"Honestly I was just able to find shots within our offense and knock 'em down"@playforhim3 contributed 14 points in the first half alone to help lift the Jays to a win over Scheierman's former Summit League rival NDSU. Here's @AnaBellMedia with him postgame. pic.twitter.com/RcNJzi5MCm
— Hurrdat Sports (@HurrdatSports) November 11, 2023
Feed the Big Fella
Ryan Kalkbrenner scored nine points and took just five shots in the opener, and McDermott praised his unselfishness after the game. He was even quieter in the first half on Saturday, taking just one shot and going scoreless.
The guards turnover the ball over a few times early trying to force the lob to him when it wasn’t there, and he was fairly passive on the possessions where he did get a touch. Kalkbrenner owned his part in the quiet first half after the game.
“I think some of that was just being a little more assertive before the ball gets to me,” Kalkbrenner said. “I think a couple plays in the first half I kind of let them push me off my spot and the second half I kind of tried to stay on my spot and stay where I could get the ball easier, and I know these guys do a great job of looking at me when I’m open.”
McDermott had a chat with his team at halftime, and the first play of the second half was a set to get the 7-footer a deep touch, which he converted into a bucket. That sparked the 16-0 run which included 11 points from Kalkbrenner himself as he got a friendly bounce on a 3 on the second possession then scored inside again on the third. After a pair of Alexander free throws, he dropped in a lefty jump hook then dunked through a foul on a back cut to cap the run.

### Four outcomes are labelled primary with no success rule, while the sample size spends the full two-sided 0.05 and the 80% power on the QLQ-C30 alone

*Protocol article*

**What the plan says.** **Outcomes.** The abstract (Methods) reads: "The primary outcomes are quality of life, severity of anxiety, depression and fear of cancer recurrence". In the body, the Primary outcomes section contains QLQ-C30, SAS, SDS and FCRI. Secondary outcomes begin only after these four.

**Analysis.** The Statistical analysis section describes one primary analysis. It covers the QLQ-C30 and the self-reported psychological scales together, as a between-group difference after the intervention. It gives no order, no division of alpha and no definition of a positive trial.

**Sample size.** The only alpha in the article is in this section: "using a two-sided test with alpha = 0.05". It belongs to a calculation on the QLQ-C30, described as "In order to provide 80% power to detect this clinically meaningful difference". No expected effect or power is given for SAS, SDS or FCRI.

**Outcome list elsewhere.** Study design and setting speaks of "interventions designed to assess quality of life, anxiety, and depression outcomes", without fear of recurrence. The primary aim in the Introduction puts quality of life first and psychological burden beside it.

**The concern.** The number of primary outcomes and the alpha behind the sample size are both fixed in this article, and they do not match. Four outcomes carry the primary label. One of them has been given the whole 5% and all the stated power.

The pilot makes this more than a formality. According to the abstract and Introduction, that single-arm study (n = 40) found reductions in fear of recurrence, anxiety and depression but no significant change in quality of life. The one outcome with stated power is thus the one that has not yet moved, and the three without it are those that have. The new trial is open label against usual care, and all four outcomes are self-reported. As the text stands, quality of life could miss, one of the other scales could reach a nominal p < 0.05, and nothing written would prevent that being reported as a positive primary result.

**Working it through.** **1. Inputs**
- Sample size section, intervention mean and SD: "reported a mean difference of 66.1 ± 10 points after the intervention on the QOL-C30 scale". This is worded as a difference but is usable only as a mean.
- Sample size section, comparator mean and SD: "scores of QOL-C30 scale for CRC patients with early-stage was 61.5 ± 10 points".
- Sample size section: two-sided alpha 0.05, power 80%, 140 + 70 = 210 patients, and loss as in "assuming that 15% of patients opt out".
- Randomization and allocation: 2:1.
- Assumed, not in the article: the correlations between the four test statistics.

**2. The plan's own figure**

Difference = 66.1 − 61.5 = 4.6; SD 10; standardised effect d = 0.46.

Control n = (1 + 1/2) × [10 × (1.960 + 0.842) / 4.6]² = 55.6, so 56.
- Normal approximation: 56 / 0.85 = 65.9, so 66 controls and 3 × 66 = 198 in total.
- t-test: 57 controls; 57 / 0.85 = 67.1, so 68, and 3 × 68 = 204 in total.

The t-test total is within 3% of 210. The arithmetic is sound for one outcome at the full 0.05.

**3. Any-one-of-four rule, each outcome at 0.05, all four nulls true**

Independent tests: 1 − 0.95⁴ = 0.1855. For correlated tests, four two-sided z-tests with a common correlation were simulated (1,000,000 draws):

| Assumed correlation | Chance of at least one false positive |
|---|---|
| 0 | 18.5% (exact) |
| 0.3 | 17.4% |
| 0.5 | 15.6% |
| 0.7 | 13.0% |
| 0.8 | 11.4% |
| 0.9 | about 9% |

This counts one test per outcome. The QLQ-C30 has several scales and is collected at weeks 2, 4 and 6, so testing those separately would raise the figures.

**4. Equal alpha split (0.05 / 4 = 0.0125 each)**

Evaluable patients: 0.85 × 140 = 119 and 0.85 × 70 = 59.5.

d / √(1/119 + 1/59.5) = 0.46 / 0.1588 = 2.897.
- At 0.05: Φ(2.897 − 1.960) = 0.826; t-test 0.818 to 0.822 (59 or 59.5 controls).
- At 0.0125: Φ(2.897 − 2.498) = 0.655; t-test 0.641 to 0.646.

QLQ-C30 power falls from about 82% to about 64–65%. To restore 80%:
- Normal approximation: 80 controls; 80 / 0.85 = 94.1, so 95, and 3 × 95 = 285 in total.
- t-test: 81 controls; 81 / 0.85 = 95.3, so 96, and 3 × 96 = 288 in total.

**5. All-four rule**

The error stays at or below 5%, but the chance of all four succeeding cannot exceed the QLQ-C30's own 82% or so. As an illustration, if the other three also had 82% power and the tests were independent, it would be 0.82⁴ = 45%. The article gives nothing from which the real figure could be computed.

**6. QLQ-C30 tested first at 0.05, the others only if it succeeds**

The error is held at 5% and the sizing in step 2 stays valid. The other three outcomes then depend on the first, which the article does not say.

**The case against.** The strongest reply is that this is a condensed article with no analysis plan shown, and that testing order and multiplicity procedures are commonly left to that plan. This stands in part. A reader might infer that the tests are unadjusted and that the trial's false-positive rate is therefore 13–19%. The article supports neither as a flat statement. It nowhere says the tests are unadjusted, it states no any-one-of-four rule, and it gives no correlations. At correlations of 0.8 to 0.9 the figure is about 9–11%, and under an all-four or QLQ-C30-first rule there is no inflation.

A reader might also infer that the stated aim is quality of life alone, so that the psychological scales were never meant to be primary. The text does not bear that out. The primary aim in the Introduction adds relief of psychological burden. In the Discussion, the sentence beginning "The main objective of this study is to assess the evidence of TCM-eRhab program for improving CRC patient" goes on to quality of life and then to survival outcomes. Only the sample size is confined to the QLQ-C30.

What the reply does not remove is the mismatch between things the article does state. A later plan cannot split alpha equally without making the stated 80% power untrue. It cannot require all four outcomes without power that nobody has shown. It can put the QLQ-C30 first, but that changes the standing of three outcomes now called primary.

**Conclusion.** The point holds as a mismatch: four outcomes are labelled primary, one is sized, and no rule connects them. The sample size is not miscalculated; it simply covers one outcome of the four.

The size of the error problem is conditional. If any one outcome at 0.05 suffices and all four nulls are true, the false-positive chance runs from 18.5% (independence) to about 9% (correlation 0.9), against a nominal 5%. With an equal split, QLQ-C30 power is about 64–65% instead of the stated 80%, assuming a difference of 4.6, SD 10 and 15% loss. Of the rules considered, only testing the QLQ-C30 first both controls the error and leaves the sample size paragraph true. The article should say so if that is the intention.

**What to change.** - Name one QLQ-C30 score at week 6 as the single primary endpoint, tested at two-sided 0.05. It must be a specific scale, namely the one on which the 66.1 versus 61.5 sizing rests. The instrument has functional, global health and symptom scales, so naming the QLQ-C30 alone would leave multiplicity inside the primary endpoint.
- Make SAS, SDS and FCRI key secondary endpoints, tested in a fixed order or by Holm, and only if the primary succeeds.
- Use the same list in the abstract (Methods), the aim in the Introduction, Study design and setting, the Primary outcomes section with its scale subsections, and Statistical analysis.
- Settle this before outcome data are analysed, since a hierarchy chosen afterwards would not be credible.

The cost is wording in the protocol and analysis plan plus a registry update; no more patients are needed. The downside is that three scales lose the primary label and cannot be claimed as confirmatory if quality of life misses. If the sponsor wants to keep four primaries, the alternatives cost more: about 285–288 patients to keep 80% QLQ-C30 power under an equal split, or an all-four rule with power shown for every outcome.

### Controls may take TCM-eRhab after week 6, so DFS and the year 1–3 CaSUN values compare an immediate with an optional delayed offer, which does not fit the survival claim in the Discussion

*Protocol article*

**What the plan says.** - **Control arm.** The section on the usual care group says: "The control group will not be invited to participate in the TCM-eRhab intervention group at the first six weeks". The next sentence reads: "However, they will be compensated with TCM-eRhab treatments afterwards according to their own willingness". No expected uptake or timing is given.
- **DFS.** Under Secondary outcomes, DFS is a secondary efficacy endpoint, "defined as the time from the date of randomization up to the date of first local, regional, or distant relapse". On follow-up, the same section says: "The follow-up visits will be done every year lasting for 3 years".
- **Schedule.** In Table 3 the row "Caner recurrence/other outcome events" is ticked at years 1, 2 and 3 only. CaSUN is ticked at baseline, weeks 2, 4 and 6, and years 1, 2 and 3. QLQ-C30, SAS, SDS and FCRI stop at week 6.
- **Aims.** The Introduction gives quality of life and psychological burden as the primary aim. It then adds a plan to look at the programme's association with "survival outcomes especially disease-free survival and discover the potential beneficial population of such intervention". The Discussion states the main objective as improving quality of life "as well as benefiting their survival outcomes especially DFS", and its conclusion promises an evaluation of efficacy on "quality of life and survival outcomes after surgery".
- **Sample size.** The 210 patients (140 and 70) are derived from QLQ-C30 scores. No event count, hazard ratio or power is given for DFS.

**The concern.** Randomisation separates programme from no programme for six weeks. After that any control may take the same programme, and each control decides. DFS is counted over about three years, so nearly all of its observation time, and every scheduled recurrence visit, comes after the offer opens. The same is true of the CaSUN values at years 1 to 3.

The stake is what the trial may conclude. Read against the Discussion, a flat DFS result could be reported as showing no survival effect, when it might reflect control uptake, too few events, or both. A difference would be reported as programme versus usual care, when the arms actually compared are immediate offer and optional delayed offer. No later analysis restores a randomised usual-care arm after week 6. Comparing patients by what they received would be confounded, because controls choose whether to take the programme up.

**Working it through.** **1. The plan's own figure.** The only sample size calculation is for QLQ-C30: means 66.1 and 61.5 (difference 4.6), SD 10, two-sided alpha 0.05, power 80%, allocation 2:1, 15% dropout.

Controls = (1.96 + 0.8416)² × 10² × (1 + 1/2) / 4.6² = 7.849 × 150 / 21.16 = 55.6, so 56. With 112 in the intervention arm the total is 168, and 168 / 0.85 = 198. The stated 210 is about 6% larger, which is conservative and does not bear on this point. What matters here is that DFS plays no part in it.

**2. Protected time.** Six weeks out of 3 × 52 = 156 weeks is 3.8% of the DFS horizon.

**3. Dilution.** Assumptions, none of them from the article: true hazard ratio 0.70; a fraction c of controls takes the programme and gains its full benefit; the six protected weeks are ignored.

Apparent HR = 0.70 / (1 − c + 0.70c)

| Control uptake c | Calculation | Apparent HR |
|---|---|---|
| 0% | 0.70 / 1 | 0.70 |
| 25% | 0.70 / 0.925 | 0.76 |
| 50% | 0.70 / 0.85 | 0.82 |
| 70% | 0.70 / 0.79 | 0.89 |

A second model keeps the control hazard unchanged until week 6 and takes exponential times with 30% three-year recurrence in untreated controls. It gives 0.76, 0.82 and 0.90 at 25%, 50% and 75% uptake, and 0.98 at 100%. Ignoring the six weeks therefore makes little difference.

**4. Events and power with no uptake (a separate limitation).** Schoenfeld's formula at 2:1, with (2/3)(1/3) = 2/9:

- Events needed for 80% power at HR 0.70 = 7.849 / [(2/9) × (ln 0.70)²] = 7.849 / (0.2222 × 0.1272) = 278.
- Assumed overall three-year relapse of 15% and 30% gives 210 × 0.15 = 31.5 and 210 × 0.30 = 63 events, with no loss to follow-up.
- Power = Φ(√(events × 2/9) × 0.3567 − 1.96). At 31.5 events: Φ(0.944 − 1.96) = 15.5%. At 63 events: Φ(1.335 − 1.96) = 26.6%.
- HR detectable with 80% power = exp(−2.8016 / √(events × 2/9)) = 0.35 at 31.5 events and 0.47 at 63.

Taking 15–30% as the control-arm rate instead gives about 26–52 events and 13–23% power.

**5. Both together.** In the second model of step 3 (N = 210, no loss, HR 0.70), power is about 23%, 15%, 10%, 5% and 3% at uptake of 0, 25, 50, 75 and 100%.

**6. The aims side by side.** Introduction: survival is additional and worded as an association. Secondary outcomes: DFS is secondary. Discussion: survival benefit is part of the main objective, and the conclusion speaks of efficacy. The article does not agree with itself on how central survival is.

“Everybody’s job is easier if we can establish him,” McDermott said. “If you’re planning against Ryan Kalkbrenner, you’re scared to death of him down there because he’s so efficient once he catches it. In the first half, we were kind of backwards in our thinking — we’re going to hit some mid-range, we’re going to hit some 3s and then they’ll stretch out and then we’ll get it to Kalkbrenner. At halftime, we had a discussion that we were going to go about it a little different way. So we were able to get him touches early.”
Kalkbrenner missed his second 3-point attempt but added another bunny in the paint to finish with 13 points on 6-of-8 shooting to go with three rebounds, two assists and two blocks in 28 minutes. Creighton has attempted 11 more 3-pointers than 2-pointers through two games, and the jays have connected at a 45.5% rate, which makes it understandable. However, they’re also shooting 74.5% inside the arc including Kalkbrenner’s 9-for-10.
“Sometimes you can get lost when you play in our system as a big guy; you’re flying it up and down, you shoot an open 3, you miss an open 3, you fly it up and down again, so you don’t get a lot of touches on the block,” McDermott continued. “So it can be difficult, but we have to make sure he’s a part of what we do at all times. It’s too valuable and once he’s established, now everybody else’s job becomes easier.”